arrangement, and in February 1996 they negotiated a new three-year
contract, under which Russia would sell 87.5% of its diamonds through De
Beers. The new deal included letting the pick of $650 million worth of
stones go to Russia's own cutting industry. However, in 1996 Russian
producers began independently selling large amounts of diamonds on the
world market, perhaps as much as $500 million worth. In June, the
Australian firm, Argyle-a small-stone producer like Russia-quit the
cartel, so De Beers cut prices for small stones, causing the market to
collapse, the Independent reported on 29 December. * Peter Rutland

. . . ALMAZY ROSSII-SAKHA ARGUES IN FAVOR OF DE BEERS CONTRACT.
Vyacheslav Shtyrov, the head of Almazy Rossii-Sakha (ARS), Russia's main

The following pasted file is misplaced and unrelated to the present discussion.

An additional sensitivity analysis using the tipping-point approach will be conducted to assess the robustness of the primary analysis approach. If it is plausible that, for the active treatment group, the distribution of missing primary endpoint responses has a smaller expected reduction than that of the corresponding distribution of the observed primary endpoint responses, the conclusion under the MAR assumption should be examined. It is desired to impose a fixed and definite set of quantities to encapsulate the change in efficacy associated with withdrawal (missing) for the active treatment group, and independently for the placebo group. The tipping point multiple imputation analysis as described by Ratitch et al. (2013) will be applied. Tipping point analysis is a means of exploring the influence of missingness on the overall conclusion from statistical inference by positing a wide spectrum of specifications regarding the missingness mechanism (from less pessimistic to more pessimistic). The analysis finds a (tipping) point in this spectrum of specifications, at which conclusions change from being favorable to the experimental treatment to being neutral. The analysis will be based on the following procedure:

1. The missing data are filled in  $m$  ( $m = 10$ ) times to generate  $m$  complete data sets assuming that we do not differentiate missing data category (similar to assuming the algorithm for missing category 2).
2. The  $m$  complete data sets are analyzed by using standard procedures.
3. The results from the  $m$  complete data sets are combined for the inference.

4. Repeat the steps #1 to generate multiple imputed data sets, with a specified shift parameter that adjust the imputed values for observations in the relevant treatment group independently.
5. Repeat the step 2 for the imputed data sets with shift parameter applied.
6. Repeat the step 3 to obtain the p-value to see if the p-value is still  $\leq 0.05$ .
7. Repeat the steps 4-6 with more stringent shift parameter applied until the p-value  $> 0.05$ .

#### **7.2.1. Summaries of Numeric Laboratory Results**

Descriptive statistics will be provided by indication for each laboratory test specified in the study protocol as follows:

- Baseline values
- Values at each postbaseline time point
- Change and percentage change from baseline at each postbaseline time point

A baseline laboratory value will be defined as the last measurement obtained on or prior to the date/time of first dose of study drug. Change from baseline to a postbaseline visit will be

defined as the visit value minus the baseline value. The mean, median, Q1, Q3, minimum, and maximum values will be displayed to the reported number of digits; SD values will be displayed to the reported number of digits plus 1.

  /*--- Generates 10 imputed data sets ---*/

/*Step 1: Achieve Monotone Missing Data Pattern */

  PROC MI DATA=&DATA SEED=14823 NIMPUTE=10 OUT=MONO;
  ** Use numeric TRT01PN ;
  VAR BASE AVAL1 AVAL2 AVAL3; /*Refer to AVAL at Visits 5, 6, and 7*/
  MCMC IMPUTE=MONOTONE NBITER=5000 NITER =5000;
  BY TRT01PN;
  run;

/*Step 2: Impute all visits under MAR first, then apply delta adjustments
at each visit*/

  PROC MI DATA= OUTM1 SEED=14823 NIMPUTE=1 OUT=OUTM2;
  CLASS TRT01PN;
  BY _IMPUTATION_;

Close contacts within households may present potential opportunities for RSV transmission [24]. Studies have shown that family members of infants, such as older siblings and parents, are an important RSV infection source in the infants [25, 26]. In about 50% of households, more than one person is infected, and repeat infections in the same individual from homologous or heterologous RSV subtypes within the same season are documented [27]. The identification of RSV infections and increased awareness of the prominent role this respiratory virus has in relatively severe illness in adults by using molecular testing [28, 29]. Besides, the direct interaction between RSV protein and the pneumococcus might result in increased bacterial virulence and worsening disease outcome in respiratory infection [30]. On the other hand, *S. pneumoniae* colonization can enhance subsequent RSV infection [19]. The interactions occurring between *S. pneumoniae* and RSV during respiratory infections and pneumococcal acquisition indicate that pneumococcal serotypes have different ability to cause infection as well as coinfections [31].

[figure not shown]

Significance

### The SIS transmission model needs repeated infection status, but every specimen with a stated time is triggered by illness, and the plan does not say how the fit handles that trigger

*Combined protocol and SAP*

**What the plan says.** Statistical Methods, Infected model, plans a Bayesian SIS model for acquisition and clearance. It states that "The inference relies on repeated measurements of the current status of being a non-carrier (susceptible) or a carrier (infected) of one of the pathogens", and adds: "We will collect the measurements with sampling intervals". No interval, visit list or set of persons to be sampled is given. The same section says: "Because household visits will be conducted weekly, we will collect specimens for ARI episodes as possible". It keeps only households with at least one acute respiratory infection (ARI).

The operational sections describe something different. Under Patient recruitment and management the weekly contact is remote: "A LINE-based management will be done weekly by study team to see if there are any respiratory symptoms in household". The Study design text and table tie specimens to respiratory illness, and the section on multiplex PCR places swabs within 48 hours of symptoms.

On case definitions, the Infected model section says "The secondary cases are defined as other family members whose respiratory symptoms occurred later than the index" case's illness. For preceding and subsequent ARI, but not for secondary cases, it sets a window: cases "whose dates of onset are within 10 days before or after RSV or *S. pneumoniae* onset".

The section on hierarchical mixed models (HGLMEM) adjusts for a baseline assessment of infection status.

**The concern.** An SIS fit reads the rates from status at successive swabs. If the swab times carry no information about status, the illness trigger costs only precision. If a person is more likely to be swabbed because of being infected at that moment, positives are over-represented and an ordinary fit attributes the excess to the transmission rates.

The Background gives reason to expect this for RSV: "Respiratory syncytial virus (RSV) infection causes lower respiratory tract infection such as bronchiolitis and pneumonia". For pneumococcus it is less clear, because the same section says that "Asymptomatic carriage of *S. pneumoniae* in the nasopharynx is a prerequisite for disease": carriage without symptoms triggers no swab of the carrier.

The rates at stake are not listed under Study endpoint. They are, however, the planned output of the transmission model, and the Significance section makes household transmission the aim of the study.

diamond producer, has argued in favor of signing the De Beers contract,
but he has reportedly been blocked by government officials who want
Moscow to reap more benefits from the diamond trade. In what may be an
unrelated incident, on 30 December Lev Safronov, the vice-president of
ARS, was beaten on a Moscow street by two assailants. Earlier that day,
he was quoted by ITAR-TASS as saying that a deal with De Beers would be
signed soon. * Peter Rutland

TRANSCAUCASIA AND CENTRAL ASIA

AZERBAIJANI PRESIDENT ON 1996. In his New Year's Day address, Heidar
Aliev described 1996 as a year of peace and stability, RFE/RL reported
on 1 January. He highlighted the effectiveness of the1993 Nagorno-
Karabakh ceasefire and termed the OSCE Lisbon summmit last month as very
important to the conflict's ultimate resolution. He said the country has
survived "attempts mounted by internal and foreign forces" to
destabilize it and said much work had been accomplished in building a